Dr. Annette Paetz gen. Schieck

Programme Manager, Reiss-Engelhorn-Museen, Mannheim

Roman mummy portrait from Fayum

Self-Depictions in Roman Egypt – Iconographic Analyses of Egyptian Mummy Portraits and Painted Shrouds

Due to the special climatic conditions in the Near East, numerous Egyptian paintings such as those on mummy portraits and shrouds have survived. These colourful presentations of high quality, naturalism and realism convey detailed information on dress ensembles, and give an idea of the symbolic function of colour, combined with the characteristic and individual features of individuals. These paintings at the end of their life were used for funerary purposes, and they are part of the Egyptian tradition of mummification of the body in the Roman and late Roman periods. The containers for the corpse that were decorated with these paintings represent a perfect blend of local traditions and Hellenistic and Roman influences, and they are an authentic creation of Hellenized Egypt in the Roman era.

The unique Egyptian practise of mummifying the body of the dead was common until the fifth and sixth centuries A.D., regardless of Hellenistic, Roman or Late Roman influences. Changes are apparent, however, in the declining quality and durability of the mummification itself and in the types and styles of the decoration of the body. Mummies of Pharaonic times were covered by stylized, hieratic, and traditional types of masks; the later impact of Hellenistic art manifests itself in slightly individual details such as curls and hairdos, as well as in the use of plaster. The use of gold leaf, however, was retained as a symbol of eternity. A Roman innovation of the first century A.D. was the application of portraits and masks of ancestors and family members to the practice of mummification in the Egyptian tradition. Mummy portraits, painted shrouds and plaster masks were en vogue until the late third or early fourth century A.D. Another Roman innovation was the dressing of the body in clothing or wrapping it in sheets or blankets.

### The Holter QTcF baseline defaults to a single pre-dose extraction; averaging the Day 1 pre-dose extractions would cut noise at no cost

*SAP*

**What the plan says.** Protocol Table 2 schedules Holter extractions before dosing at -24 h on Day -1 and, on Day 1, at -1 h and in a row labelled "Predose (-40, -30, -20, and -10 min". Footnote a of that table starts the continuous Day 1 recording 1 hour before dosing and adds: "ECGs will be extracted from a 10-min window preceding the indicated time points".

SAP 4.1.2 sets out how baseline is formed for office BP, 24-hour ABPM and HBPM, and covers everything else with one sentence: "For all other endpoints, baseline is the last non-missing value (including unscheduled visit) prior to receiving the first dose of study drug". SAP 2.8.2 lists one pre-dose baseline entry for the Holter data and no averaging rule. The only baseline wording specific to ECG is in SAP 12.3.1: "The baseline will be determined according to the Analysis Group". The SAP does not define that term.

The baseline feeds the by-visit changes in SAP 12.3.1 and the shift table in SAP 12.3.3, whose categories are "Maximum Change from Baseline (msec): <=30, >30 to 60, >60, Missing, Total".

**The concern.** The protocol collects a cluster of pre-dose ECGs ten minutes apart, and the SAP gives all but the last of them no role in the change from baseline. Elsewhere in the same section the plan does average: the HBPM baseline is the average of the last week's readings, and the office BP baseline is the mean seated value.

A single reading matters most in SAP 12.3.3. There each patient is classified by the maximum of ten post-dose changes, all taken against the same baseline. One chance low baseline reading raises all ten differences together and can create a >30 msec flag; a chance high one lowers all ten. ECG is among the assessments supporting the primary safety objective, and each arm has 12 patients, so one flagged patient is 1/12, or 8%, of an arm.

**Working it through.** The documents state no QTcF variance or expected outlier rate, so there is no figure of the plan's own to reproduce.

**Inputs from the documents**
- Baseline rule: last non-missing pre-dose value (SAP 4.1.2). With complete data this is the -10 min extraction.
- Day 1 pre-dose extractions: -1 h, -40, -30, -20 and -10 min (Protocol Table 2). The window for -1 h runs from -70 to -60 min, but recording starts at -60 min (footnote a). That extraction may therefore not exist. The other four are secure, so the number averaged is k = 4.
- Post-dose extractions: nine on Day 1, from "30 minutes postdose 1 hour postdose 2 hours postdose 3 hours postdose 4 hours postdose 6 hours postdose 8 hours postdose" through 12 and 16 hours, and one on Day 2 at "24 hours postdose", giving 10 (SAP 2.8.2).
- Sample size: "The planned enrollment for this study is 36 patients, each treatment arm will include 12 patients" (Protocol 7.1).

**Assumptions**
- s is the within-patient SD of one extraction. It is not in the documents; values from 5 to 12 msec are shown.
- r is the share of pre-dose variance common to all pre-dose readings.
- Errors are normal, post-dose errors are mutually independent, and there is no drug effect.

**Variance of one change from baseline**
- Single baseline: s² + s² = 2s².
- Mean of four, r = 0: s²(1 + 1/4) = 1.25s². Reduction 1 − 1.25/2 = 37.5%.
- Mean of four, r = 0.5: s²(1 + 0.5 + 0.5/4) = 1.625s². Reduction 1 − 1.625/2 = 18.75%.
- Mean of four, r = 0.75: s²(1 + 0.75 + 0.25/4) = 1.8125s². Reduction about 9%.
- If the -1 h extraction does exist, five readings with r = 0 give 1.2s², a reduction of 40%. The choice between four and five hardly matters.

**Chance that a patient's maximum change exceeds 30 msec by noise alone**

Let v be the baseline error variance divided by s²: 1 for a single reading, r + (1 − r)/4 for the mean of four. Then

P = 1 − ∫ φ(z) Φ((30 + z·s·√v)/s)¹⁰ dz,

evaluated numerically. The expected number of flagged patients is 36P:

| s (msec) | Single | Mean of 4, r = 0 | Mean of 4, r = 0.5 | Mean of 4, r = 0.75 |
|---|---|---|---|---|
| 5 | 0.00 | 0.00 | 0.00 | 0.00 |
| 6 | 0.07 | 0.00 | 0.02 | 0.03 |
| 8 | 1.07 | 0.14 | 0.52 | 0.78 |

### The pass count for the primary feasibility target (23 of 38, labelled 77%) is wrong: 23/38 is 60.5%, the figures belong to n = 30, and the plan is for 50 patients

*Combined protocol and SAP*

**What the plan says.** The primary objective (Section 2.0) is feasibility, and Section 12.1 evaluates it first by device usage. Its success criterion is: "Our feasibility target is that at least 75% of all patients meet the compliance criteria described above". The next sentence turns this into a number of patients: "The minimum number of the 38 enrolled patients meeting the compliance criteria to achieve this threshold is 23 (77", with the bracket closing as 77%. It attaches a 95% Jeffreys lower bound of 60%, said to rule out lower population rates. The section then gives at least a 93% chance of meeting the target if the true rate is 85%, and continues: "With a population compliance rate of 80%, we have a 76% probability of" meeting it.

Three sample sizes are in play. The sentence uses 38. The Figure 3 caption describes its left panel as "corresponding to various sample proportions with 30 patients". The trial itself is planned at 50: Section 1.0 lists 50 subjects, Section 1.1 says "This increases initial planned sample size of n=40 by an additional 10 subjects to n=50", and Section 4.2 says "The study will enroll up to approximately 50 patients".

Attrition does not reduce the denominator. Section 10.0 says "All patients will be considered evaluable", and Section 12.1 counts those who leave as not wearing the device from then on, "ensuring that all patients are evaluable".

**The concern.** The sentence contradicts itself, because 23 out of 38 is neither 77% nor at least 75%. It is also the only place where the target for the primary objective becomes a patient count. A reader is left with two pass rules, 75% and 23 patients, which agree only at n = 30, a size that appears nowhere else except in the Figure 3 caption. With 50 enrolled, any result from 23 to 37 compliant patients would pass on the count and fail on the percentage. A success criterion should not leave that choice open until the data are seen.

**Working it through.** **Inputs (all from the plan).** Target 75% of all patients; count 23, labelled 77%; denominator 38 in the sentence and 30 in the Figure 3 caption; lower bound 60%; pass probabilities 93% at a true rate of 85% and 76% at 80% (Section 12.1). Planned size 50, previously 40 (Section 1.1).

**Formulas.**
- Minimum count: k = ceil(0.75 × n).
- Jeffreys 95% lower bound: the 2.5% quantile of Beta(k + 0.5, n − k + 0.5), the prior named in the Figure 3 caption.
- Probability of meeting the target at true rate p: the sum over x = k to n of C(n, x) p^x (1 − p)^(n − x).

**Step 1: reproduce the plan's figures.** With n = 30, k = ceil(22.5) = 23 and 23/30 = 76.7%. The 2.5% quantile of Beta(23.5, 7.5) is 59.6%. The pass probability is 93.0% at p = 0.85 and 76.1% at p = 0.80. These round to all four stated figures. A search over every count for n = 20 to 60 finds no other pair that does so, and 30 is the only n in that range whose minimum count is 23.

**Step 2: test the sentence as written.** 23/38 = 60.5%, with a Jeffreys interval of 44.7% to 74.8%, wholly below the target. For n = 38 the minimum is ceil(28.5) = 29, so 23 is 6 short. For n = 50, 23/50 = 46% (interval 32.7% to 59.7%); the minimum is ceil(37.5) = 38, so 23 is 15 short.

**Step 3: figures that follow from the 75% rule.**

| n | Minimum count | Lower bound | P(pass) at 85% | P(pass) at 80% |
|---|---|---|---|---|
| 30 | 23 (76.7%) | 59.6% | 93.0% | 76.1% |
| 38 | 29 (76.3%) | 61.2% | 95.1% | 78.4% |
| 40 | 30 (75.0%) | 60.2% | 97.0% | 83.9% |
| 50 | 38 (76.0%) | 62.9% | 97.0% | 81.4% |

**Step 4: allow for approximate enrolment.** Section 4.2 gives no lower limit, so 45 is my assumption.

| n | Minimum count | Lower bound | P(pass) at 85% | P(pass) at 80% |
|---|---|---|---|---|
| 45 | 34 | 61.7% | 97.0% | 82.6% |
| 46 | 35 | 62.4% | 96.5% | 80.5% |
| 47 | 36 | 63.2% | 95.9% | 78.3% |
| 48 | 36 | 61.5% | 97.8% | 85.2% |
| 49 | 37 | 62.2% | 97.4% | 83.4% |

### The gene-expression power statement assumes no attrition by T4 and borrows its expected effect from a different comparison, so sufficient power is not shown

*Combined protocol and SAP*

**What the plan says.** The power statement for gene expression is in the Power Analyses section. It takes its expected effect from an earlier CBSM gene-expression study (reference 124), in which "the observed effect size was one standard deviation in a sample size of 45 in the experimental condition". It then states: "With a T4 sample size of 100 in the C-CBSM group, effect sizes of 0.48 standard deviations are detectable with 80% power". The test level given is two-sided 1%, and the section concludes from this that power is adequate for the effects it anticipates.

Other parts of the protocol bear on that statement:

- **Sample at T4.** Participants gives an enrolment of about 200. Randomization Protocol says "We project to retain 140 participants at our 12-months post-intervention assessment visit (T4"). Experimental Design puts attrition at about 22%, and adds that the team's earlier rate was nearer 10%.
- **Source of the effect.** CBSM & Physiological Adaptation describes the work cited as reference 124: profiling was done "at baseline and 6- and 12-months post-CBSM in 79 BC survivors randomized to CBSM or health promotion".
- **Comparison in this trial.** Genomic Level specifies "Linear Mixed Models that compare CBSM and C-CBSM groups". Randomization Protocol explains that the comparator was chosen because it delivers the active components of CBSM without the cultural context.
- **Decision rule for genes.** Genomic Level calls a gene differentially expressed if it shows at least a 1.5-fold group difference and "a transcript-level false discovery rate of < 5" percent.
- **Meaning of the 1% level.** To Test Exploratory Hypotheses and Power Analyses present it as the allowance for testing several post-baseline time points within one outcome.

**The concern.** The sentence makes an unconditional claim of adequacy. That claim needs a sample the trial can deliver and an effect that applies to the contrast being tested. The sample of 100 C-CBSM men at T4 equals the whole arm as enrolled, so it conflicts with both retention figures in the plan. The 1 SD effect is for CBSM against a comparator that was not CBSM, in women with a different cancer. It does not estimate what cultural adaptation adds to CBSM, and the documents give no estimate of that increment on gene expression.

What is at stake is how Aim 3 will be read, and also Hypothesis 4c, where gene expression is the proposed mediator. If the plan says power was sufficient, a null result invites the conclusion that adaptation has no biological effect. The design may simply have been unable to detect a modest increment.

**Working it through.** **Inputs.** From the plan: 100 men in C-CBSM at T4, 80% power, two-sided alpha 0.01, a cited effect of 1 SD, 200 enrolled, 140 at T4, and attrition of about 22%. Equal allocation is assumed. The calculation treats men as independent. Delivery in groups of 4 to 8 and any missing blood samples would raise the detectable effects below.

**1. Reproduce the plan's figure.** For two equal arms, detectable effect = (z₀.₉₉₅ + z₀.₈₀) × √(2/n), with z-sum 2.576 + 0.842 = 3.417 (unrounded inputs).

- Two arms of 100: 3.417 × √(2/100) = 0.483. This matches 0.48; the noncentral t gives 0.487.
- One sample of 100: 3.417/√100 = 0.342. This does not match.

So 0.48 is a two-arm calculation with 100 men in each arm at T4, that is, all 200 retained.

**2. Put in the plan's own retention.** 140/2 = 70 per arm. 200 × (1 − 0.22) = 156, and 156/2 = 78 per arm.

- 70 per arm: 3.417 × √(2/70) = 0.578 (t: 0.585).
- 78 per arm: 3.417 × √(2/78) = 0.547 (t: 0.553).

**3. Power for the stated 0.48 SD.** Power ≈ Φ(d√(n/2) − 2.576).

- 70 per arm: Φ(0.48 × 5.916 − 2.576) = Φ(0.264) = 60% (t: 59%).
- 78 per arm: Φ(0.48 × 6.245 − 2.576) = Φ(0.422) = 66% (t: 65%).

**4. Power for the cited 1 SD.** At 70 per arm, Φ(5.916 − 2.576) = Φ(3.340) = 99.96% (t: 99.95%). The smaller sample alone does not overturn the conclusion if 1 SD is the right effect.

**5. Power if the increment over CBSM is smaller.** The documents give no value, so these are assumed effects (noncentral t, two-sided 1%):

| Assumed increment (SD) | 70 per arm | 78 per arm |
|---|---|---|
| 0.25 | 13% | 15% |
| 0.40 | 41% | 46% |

The mummy portraits, on which this projects focuses, are composed in purely Roman manner, presenting the individual´s face and torso shown slightly in profile, the deceased being clothed, coiffed and made up after Roman fashion and in Roman style. The fundamental thesis of the ongoing research is that most of the paintings were made during the lifetime of the individual, at a certain stage in his or her life, being kept in the home; such portraits were expressions of high status and conveyed the image of wealth and dignity. The images convey personal and sociological information to the viewer by reflecting the wealth, success, social and legal rank, profession and education of the deceased. Furthermore, they reflect family ties, ethnic and regional origins and religious affiliations. Signs, symbols, codes and metaphors are utilised that derive from common knowledge and are understood by observers of a certain regional and cultural background. As such, the elements of dress, their combination, and the colour-codes represented in these portraits are the focus of this investigation.